A couple of caregiver support groups are also available through Agewell Pittsburgh and Jewish Family & Community Services’ Caregiver Connection, a licensed nonprofit home care registry serving Allegheny County. The home care registry specializes in providing professional staff and experience to help caregivers find solutions and make decisions related to care for themselves and their loved ones. “We take the worry out of hiring a trusted, responsible and compassionate caregiver,” says Holly Anderson.” 

The support group meets in the South Hills. To learn more, call (412) 422-7200 or visit

Hope Grows
Hope Grows’ programs are designed to provide options and solutions for caregivers, explains owner Lisa Story. “Our staff is certified to provide counseling, support, respite, and education and training in both one-on-one or group settings, including support groups that encourage caregivers to process their stress in healthy ways and enhance the skills they need to effectively care for their loved ones.”

Hope Grows offers several support groups, including Life During Caregiving, a peer-to-peer support group that meets at 6:30 p.m. on the third Tuesday of every month at the Moon Township Library, and Life After Caregiving, a bereavement and caregiver identity loss peer support group that meets at 7 p.m. on the second Tuesday of every month at John F. Slater Funeral Home in Brentwood. Hope Grows is located at 183 Shafter Road in Moon Township. To learn more, call (412) 369-4673 or email

Powerful Tools for Caregivers
This class, offered by the Department of Human Services Allegheny County Area Agency on Aging, is a great introduction to being in a group setting with other caregivers. “If you like this experience, then you would like being part of a support group and that would be your next step beyond the class,” says Brenda Slagle, caregiver support coordinator for DHS/AAA.

The six sessions of the class includes topics such as Taking Care of Yourself; Identifying and Reducing Personal Stress; Communicating Your Feelings, Needs and Concerns; Communicating in Challenging Situations; Learning from Our Emotions and Mastering Caregiving Decisions.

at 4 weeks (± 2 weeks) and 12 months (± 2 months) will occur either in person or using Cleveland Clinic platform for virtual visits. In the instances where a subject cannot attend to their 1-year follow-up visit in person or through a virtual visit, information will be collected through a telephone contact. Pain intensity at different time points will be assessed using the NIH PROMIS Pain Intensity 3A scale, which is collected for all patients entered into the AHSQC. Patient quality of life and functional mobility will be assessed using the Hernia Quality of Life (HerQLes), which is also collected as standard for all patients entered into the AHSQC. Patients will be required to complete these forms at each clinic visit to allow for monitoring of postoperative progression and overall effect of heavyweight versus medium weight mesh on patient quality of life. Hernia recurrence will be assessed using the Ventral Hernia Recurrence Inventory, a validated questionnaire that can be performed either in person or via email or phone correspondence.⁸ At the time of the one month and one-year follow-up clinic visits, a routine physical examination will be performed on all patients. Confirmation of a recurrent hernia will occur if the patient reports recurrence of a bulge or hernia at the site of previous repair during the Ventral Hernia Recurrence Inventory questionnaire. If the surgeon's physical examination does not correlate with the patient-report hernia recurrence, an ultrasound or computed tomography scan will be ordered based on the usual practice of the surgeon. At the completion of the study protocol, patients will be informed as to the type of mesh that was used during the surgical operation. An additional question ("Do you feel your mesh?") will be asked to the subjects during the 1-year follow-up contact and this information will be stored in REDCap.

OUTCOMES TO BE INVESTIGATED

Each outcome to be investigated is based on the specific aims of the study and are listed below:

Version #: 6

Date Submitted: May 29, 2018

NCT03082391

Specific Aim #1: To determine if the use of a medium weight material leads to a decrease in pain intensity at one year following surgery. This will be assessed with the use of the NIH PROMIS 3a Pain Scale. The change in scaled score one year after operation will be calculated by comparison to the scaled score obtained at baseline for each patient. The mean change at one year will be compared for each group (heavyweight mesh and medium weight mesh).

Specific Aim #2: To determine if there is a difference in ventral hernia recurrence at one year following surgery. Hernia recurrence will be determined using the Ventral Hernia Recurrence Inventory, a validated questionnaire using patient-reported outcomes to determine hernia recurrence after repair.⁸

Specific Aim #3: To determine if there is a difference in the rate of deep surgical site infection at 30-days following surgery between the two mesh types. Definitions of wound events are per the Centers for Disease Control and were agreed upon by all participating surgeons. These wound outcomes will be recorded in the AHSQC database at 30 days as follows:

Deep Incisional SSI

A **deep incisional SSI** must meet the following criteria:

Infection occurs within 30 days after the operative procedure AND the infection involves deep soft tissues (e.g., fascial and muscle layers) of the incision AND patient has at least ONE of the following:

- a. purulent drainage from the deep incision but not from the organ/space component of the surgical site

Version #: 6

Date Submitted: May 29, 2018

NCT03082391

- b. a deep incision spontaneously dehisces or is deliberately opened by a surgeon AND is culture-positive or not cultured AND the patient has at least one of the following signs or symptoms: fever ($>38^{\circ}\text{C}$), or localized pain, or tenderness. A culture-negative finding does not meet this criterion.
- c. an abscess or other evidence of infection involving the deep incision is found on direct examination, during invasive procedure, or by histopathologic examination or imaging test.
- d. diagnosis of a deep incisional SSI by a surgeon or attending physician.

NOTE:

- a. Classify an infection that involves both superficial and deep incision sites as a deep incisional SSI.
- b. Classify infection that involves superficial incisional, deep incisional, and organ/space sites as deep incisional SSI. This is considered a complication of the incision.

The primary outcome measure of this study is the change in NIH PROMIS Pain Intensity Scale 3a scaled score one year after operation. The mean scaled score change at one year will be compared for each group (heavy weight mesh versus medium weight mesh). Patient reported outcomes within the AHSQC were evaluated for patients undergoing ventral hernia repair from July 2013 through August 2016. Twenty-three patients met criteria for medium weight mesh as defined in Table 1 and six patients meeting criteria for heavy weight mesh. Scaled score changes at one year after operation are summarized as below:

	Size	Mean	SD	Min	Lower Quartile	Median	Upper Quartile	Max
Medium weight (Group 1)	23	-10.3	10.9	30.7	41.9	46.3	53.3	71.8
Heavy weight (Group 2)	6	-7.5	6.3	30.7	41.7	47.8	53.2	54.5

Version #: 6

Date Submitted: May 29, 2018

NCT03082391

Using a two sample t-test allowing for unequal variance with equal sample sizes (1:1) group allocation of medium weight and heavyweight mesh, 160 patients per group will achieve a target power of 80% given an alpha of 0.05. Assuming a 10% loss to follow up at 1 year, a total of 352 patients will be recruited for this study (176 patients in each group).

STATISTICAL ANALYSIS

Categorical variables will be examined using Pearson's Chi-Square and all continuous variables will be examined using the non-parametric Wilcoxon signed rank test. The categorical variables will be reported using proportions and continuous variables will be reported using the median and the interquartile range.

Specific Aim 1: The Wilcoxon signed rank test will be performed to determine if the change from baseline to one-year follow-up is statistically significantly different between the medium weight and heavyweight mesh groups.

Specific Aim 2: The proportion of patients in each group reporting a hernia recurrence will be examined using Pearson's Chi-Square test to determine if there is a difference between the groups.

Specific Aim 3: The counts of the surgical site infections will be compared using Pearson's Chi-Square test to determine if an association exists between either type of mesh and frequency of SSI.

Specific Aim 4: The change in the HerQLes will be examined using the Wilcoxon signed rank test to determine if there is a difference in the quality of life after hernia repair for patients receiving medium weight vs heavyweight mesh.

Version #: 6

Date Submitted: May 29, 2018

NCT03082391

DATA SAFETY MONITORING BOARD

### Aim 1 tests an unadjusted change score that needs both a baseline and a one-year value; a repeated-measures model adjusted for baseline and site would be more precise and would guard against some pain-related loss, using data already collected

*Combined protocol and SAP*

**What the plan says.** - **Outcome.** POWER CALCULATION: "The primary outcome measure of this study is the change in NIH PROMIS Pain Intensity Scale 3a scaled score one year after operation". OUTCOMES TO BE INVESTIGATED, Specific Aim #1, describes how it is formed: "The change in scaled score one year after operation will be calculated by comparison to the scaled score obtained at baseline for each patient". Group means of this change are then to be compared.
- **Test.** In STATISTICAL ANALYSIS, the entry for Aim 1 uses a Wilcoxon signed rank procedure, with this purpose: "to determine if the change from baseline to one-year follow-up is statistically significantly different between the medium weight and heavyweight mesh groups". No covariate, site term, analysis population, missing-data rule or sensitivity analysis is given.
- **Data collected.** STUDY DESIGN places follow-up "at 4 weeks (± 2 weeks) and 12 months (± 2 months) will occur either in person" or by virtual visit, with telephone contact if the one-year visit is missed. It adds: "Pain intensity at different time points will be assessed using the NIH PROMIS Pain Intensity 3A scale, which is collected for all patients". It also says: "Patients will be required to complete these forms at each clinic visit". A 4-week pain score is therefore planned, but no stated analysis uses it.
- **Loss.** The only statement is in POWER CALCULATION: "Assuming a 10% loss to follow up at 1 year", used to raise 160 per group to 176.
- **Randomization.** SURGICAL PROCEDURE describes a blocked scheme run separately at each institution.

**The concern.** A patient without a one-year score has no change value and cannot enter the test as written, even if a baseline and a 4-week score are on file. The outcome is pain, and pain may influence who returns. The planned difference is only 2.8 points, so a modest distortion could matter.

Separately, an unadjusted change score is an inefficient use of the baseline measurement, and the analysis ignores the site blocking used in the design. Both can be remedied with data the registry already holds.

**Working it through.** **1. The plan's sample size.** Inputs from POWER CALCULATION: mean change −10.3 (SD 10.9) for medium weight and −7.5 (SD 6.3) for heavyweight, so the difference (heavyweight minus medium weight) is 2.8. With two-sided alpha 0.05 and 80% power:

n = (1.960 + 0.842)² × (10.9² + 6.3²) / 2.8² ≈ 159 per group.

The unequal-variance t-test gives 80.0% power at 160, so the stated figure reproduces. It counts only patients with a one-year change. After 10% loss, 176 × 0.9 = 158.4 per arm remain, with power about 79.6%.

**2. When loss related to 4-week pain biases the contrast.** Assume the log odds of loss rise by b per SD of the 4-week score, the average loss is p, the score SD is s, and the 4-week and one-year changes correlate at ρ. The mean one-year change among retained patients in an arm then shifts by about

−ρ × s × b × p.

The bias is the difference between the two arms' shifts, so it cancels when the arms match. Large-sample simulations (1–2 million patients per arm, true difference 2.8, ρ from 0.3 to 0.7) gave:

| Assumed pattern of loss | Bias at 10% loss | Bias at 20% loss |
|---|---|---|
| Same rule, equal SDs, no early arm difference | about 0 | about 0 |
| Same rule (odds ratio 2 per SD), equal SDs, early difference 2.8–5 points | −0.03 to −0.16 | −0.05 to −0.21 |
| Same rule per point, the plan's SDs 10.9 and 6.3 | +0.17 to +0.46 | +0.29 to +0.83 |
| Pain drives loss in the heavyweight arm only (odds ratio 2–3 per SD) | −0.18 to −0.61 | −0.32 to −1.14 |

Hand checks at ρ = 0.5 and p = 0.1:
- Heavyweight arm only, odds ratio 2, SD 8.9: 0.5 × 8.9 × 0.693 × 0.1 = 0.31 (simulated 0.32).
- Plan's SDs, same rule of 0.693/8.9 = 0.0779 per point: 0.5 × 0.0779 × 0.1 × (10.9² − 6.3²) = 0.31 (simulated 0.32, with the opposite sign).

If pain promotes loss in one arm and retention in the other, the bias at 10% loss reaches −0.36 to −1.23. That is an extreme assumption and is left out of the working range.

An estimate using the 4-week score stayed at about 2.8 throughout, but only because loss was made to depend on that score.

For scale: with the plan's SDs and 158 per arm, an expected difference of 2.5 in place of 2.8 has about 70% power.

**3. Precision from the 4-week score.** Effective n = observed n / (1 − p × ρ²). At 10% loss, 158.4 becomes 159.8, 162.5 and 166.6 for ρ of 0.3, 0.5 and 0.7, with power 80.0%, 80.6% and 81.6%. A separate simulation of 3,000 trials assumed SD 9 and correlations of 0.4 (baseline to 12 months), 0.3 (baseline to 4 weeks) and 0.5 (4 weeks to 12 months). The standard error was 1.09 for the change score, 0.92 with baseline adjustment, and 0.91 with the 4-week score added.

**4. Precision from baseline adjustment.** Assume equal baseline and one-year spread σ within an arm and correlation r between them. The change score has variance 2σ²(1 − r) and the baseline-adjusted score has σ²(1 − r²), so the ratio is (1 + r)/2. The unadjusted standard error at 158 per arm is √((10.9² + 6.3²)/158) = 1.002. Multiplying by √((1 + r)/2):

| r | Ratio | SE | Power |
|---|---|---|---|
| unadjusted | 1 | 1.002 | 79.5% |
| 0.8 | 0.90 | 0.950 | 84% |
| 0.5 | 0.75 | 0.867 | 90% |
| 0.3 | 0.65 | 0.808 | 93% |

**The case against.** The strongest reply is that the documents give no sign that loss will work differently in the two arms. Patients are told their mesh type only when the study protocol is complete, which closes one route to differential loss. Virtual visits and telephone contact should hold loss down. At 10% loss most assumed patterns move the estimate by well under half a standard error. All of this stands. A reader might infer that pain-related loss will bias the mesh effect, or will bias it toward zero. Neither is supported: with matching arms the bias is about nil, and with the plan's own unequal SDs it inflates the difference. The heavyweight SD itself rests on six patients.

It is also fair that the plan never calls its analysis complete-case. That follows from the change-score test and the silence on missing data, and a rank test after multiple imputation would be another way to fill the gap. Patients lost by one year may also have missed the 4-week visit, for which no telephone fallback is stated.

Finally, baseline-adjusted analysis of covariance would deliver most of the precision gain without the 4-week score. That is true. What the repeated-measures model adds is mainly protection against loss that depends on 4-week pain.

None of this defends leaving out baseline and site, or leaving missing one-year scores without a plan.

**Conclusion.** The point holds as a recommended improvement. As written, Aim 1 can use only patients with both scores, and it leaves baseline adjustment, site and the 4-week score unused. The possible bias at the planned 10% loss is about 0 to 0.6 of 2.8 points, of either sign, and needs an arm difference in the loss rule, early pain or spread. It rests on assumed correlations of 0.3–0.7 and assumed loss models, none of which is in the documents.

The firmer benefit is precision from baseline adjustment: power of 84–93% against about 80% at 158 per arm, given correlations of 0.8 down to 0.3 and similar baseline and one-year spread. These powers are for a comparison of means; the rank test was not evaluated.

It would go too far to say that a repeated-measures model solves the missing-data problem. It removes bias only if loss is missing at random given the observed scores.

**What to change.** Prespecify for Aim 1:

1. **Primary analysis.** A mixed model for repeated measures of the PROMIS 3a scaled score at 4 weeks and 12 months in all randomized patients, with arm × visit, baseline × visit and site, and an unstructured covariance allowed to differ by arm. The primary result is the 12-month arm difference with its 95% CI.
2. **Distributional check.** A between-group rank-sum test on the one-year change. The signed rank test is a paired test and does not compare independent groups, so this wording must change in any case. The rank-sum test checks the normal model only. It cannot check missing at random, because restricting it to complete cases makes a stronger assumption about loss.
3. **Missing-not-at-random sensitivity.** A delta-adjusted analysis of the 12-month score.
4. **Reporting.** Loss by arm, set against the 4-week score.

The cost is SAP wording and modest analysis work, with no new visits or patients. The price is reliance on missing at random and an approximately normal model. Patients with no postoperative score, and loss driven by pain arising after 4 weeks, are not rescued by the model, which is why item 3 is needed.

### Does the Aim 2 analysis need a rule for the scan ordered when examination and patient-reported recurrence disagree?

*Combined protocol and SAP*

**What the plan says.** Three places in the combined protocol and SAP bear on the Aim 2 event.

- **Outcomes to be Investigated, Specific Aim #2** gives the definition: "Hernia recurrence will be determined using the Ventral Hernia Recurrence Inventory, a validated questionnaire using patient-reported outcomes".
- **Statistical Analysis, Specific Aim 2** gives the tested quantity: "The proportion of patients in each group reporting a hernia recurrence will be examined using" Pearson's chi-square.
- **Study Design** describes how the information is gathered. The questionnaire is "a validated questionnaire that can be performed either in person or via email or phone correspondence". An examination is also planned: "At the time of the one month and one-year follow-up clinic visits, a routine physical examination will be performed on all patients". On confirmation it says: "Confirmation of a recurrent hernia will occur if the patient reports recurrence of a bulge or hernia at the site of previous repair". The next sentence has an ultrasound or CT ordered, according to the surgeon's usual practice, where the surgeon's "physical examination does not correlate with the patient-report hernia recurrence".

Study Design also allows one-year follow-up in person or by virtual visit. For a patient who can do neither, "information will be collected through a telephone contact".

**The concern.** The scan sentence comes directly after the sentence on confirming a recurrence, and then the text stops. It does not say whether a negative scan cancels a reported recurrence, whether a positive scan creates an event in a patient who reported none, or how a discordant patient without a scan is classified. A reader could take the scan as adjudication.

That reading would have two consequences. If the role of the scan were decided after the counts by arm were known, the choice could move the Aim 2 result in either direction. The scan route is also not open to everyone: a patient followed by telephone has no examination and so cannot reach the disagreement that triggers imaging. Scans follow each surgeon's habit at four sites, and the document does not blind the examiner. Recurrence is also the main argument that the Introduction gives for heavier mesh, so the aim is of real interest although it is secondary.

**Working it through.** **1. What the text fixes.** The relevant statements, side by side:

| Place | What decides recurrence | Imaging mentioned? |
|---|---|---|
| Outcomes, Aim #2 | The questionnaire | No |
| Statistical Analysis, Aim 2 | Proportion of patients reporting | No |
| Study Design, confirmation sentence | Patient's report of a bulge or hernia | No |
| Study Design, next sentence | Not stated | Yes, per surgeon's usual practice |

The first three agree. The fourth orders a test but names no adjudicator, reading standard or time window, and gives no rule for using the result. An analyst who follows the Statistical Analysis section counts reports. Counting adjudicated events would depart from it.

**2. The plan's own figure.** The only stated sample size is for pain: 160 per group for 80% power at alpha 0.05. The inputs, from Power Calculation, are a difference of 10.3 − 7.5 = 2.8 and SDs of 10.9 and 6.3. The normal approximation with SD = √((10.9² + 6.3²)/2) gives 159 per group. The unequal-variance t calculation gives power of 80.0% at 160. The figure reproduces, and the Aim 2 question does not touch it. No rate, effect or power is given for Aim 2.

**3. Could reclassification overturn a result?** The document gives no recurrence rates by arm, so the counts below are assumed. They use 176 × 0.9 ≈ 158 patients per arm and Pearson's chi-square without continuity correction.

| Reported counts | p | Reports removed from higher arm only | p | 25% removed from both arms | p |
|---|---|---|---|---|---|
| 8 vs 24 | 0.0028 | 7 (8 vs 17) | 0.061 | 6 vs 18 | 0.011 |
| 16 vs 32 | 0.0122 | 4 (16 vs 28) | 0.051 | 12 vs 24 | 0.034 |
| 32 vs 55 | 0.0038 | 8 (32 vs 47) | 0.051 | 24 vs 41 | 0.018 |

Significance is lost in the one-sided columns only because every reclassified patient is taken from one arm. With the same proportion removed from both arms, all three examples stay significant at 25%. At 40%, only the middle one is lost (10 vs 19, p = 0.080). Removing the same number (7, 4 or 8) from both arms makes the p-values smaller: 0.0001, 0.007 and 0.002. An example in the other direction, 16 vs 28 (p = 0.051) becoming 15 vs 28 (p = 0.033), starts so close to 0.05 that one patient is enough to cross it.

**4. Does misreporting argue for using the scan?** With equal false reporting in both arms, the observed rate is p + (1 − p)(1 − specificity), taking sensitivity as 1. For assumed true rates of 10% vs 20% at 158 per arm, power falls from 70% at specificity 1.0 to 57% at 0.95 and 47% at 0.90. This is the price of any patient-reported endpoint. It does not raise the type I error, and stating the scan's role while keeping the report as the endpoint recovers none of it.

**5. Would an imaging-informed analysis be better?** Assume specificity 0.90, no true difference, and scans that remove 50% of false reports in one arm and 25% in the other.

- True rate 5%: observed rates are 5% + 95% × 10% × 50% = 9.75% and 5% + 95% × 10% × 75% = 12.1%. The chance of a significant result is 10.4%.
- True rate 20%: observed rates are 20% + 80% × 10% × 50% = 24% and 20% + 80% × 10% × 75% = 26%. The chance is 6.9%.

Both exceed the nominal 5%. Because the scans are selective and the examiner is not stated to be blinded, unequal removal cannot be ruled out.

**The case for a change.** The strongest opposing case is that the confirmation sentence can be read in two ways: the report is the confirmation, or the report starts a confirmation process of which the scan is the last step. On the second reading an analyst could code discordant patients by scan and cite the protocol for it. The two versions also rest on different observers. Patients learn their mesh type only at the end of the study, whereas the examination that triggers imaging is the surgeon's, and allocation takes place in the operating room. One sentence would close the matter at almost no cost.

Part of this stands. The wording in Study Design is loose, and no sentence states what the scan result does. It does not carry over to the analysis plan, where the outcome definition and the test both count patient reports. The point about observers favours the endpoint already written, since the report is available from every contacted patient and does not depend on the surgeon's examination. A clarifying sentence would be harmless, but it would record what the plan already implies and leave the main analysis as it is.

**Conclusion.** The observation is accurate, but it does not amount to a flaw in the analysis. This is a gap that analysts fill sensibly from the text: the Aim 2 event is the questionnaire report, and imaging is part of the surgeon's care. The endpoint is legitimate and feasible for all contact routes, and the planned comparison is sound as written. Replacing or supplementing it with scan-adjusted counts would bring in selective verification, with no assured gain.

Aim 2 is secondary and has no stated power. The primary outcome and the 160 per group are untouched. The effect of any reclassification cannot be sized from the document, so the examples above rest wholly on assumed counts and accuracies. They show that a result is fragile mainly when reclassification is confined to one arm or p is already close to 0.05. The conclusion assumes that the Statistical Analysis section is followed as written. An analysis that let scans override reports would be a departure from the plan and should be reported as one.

Learning new communication skills was the most valuable part of the class for retired Pittsburgh Public Schools teacher Carole Malakoff, 73, of the North Side. “My husband is disabled from MS and I wanted to learn more about being a caregiver, so I signed up for the class,” she says. “He gets frustrated because he used to be able to things and all of a sudden he can’t, like button his shirt, tie a tie, or even walk. He sometimes takes his temper out on me. Through the class, I’ve learned that I have to realize he’s not angry with me; he’s just totally frustrated. The class taught me healthy coping skills and how to respond differently. It’s made a big difference in both of our lives.”

For more information about support groups in Allegheny County, check out pages 28-29 of the 2018 Allegheny County Senior Resource Guide. If you are a caregiver for a person with Alzheimer’s disease, specific support groups are also available in our area; see page 27 of the Guide for a listing of these groups. The Guide is available online at

By Gina Mazza For Pittsburgh Senior News